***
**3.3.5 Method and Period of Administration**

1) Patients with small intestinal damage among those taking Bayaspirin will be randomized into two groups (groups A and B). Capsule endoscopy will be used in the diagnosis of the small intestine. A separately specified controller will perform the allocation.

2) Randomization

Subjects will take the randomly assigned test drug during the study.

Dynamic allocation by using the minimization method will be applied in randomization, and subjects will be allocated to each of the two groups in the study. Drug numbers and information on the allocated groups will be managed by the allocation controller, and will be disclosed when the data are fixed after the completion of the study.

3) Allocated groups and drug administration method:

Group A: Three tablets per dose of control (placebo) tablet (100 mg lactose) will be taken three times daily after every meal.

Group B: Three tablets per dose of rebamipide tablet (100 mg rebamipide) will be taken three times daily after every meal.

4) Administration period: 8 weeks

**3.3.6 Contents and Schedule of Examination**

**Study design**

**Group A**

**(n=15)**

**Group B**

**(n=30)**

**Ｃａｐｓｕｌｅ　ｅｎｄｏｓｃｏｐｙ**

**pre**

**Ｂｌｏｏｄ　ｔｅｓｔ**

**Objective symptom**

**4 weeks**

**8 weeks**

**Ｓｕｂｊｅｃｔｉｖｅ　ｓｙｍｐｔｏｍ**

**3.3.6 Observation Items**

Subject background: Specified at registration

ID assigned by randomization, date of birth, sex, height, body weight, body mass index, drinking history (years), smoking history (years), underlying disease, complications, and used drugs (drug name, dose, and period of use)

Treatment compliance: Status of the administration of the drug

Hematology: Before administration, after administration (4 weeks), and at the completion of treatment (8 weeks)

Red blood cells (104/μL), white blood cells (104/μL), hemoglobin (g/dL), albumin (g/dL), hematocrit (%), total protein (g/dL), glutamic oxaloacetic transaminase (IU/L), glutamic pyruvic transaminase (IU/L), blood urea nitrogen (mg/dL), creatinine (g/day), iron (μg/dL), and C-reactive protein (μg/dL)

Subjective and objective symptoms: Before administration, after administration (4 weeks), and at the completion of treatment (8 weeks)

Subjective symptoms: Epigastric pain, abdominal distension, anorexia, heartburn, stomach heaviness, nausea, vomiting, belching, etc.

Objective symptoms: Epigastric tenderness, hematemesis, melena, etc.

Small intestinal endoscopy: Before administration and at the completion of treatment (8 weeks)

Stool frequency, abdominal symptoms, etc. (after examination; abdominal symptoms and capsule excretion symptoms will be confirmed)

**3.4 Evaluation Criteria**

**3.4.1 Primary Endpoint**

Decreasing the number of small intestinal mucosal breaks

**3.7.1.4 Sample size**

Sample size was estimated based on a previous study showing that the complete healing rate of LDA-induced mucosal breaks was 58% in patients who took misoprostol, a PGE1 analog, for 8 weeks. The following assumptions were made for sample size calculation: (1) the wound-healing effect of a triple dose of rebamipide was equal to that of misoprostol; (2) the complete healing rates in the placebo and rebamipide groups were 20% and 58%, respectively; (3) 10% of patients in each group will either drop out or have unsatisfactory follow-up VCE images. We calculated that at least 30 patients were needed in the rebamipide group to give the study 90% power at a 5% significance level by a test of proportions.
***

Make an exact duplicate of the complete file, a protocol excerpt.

**3.3.5 Method and Period of Administration**

1) Patients with small intestinal damage among those taking Bayaspirin will be randomized into two groups (groups A and B). Capsule endoscopy will be used in the diagnosis of the small intestine. A separately specified controller will perform the allocation.

2) Randomization

Subjects will take the randomly assigned test drug during the study.

Dynamic allocation by using the minimization method will be applied in randomization, and subjects will be allocated to each of the two groups in the study. Drug numbers and information on the allocated groups will be managed by the allocation controller, and will be disclosed when the data are fixed after the completion of the study.

3) Allocated groups and drug administration method:

Group A: Three tablets per dose of control (placebo) tablet (100 mg lactose) will be taken three times daily after every meal.

Group B: Three tablets per dose of rebamipide tablet (100 mg rebamipide) will be taken three times daily after every meal.

4) Administration period: 8 weeks

**3.3.6 Contents and Schedule of Examination**

**Study design**

**Group A**

**(n=15)**

**Group B**

**(n=30)**

**Ｃａｐｓｕｌｅ　ｅｎｄｏｓｃｏｐｙ**

**pre**

**Ｂｌｏｏｄ　ｔｅｓｔ**

**Objective symptom**

**4 weeks**

**8 weeks**

**Ｓｕｂｊｅｃｔｉｖｅ　ｓｙｍｐｔｏｍ**

**3.3.6 Observation Items**

Subject background: Specified at registration

ID assigned by randomization, date of birth, sex, height, body weight, body mass index, drinking history (years), smoking history (years), underlying disease, complications, and used drugs (drug name, dose, and period of use)

Treatment compliance: Status of the administration of the drug

Hematology: Before administration, after administration (4 weeks), and at the completion of treatment (8 weeks)

Red blood cells (104/μL), white blood cells (104/μL), hemoglobin (g/dL), albumin (g/dL), hematocrit (%), total protein (g/dL), glutamic oxaloacetic transaminase (IU/L), glutamic pyruvic transaminase (IU/L), blood urea nitrogen (mg/dL), creatinine (g/day), iron (μg/dL), and C-reactive protein (μg/dL)

Subjective and objective symptoms: Before administration, after administration (4 weeks), and at the completion of treatment (8 weeks)

Subjective symptoms: Epigastric pain, abdominal distension, anorexia, heartburn, stomach heaviness, nausea, vomiting, belching, etc.

Objective symptoms: Epigastric tenderness, hematemesis, melena, etc.

Small intestinal endoscopy: Before administration and at the completion of treatment (8 weeks)

Stool frequency, abdominal symptoms, etc. (after examination; abdominal symptoms and capsule excretion symptoms will be confirmed)

**3.4 Evaluation Criteria**

**3.4.1 Primary Endpoint**

Decreasing the number of small intestinal mucosal breaks

**3.7.1.4 Sample size**

Sample size was estimated based on a previous study showing that the complete healing rate of LDA-induced mucosal breaks was 58% in patients who took misoprostol, a PGE1 analog, for 8 weeks. The following assumptions were made for sample size calculation: (1) the wound-healing effect of a triple dose of rebamipide was equal to that of misoprostol; (2) the complete healing rates in the placebo and rebamipide groups were 20% and 58%, respectively; (3) 10% of patients in each group will either drop out or have unsatisfactory follow-up VCE images. We calculated that at least 30 patients were needed in the rebamipide group to give the study 90% power at a 5% significance level by a test of proportions.